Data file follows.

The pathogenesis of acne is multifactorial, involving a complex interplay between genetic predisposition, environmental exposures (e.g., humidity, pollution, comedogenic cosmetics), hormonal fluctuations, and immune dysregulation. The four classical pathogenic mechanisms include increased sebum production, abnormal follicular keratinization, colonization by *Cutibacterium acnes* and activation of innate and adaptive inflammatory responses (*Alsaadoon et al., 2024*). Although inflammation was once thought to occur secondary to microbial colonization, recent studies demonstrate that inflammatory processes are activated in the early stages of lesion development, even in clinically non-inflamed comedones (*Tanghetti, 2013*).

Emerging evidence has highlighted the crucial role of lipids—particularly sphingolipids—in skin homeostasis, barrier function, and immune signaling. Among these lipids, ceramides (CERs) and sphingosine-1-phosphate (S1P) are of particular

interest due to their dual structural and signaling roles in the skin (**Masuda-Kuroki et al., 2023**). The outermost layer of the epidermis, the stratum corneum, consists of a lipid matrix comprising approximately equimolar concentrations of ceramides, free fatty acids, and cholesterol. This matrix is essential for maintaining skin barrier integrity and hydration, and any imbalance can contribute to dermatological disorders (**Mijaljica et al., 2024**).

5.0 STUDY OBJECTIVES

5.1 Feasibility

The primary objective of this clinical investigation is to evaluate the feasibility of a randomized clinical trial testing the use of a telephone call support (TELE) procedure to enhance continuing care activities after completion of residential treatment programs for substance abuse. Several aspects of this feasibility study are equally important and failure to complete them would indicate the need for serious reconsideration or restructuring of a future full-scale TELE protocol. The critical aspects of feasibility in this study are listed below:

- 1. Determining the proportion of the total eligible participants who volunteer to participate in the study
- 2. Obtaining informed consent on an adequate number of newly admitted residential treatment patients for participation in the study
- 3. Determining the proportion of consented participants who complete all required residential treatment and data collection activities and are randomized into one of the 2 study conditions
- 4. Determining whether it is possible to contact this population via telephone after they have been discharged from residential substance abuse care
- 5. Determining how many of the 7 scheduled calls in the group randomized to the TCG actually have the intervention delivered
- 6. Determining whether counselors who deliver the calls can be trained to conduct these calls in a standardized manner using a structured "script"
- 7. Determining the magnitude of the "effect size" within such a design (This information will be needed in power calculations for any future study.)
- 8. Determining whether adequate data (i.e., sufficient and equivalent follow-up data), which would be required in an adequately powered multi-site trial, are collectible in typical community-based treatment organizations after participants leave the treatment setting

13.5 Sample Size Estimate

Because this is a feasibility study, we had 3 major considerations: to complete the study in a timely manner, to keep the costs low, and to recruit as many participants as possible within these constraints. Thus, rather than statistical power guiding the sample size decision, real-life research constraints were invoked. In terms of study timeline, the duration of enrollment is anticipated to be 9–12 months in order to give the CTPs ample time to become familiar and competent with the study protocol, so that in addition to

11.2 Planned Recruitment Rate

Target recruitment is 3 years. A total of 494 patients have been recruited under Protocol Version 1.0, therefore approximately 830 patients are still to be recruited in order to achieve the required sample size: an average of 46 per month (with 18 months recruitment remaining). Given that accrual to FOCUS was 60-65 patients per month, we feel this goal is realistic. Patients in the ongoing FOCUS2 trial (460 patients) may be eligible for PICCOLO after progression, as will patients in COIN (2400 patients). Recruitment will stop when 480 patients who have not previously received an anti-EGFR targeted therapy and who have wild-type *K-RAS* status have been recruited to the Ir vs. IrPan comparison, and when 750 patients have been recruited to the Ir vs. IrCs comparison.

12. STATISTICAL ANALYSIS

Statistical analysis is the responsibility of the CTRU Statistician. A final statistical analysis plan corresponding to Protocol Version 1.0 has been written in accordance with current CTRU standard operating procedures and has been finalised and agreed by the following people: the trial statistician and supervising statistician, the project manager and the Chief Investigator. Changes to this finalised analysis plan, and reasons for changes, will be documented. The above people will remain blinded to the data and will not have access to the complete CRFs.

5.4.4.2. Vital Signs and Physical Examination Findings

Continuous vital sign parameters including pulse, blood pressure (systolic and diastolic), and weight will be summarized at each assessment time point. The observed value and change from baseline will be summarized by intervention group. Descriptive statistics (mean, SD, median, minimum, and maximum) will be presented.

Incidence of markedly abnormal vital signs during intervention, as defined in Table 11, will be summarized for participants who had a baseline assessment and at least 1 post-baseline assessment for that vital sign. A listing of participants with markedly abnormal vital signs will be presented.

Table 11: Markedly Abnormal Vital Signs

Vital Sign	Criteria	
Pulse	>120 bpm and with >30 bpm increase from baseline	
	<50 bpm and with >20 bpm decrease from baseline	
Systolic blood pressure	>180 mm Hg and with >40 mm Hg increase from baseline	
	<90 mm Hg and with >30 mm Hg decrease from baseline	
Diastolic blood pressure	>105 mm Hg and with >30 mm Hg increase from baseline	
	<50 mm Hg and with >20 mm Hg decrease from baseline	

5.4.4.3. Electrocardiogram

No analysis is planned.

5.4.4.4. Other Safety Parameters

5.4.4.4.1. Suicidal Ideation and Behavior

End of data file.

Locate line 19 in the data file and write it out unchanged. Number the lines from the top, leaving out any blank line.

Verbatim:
12. STATISTICAL ANALYSIS